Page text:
WE ARE A MAGAZINE ABOUT LAW AND JUSTICE | AND THE DIFFERENCE BETWEEN THE TWO
February 01 2023
WE ARE A MAGAZINE ABOUT LAW AND JUSTICE | AND THE DIFFERENCE BETWEEN THE TWO

Concerns voiced over proposed powers to shut down protests

Concerns voiced over proposed powers to shut down protests

The government introduced an amendment to the Public Order Bill yesterday. If passed, the new amendment will allow the police to stop protests before any serious disruption takes place. 

Since last year, changes have already been made to legislation concerning the right to protest. This includes the Police, Crime, Sentencing and Courts Act, which allows the police to ban demonstrations that they believe are “seriously disruptive”, including being too noisy. Another controversial change has been the criminalisation of lock-on protests, a common tactic used by climate protesters where they lock themselves to others, objects or buildings. 

If passed, the amendment introduced would set a lower bar for the legal definition of “serious disruption” by authorising the police to decide on the “total impact” of protests by the same group of people but at different times and venues. The new threshold would also give police the ability to put a halt to protests before serious disruption begins, as well as greater stop and search powers. It has been said that the changes are motivated by the need to respond to changing tactics of environmental protesters in blocking roads and “slow marching” in big cities.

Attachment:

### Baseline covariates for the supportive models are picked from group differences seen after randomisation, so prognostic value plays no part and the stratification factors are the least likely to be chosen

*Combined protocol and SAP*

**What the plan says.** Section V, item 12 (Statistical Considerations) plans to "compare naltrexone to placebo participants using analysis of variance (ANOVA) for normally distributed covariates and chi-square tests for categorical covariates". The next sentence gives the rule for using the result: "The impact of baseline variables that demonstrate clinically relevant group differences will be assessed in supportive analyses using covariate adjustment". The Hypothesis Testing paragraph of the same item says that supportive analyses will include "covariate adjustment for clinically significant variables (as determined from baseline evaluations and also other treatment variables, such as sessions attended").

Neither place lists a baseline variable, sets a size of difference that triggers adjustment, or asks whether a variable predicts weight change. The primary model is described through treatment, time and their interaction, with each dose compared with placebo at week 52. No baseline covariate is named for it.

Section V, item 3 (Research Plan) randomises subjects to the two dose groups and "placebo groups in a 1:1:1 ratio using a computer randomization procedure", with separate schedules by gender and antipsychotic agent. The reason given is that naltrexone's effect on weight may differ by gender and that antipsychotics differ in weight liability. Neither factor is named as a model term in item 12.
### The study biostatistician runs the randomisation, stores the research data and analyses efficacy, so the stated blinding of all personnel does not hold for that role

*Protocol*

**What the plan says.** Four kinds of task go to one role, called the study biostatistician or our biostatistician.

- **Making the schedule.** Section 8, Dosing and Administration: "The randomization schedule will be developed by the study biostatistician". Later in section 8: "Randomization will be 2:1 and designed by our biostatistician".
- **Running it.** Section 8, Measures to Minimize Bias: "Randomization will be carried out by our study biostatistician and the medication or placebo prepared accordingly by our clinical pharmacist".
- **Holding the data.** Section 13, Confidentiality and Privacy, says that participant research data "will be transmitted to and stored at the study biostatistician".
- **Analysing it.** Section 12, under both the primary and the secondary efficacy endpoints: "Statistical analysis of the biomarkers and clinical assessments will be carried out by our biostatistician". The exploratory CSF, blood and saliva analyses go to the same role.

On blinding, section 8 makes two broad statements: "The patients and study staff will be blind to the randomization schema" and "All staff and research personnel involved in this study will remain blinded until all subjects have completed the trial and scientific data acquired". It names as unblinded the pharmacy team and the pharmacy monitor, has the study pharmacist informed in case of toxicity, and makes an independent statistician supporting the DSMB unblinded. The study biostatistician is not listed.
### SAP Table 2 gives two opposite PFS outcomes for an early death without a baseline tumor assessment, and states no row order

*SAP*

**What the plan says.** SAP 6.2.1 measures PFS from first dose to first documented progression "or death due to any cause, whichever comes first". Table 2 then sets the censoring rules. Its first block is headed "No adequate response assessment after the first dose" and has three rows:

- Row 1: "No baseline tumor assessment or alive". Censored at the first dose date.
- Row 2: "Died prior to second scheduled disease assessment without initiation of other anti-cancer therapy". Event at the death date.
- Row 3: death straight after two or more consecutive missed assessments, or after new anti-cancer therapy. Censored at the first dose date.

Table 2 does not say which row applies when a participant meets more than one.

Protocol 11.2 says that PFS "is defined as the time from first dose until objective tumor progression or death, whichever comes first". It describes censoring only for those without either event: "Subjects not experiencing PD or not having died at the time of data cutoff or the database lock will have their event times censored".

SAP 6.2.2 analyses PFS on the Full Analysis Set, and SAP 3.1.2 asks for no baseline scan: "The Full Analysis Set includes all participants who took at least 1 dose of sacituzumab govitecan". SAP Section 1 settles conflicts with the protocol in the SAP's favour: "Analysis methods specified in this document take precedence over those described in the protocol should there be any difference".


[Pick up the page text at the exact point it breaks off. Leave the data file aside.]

The amendment has been highly criticised by various politicians and human rights organisations, especially in relation to freedom of speech. Baroness Shami Chakrabarti, a member of the Labour Party and former director of human rights organisation Liberty, said she fears this would be “treating all peaceful dissent as effectively terrorism”; Alistair Carmichael, the Lib Dem home affairs spokesperson described the amendment as “part of the conservative government’s anti-democratic attempts to silence any opposition to its policies”. 

Prime Minister Rishi Sunak has provided the following justification: “The right to protest is a fundamental principle of our democracy, but this is not absolute. A balance must be struck between the rights of individuals and the rights of the hard-working majority to go about their day-to-day business.” Matthew Scott, the police and crime commissioner for Kent told Radio 4 that he thinks “it is the right thing to do”. He said the Kent police force had previously arrested Just Stop Oil protesters before they had climbed up the overhead gantries, and he does not think peaceful protests will be threatened as the protestors often carry equipment with them showing their intention to disrupt the motorway network.  

The Bill is still being debated by the House of Lords and a spokesperson of Just Stop Oil claimed that even if the new law is passed it will not stop them engaging their right to protest.